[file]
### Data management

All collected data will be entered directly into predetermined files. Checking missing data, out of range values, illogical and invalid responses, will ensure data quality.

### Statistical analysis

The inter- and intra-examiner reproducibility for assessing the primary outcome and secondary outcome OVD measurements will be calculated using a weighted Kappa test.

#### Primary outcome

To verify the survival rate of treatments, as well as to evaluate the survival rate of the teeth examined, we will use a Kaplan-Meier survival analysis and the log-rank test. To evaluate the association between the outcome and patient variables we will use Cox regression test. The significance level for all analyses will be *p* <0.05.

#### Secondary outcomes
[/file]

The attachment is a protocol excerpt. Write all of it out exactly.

### Data management

All collected data will be entered directly into predetermined files. Checking missing data, out of range values, illogical and invalid responses, will ensure data quality.

### Statistical analysis

The inter- and intra-examiner reproducibility for assessing the primary outcome and secondary outcome OVD measurements will be calculated using a weighted Kappa test.

#### Primary outcome

To verify the survival rate of treatments, as well as to evaluate the survival rate of the teeth examined, we will use a Kaplan-Meier survival analysis and the log-rank test. To evaluate the association between the outcome and patient variables we will use Cox regression test. The significance level for all analyses will be *p* <0.05.

#### Secondary outcomes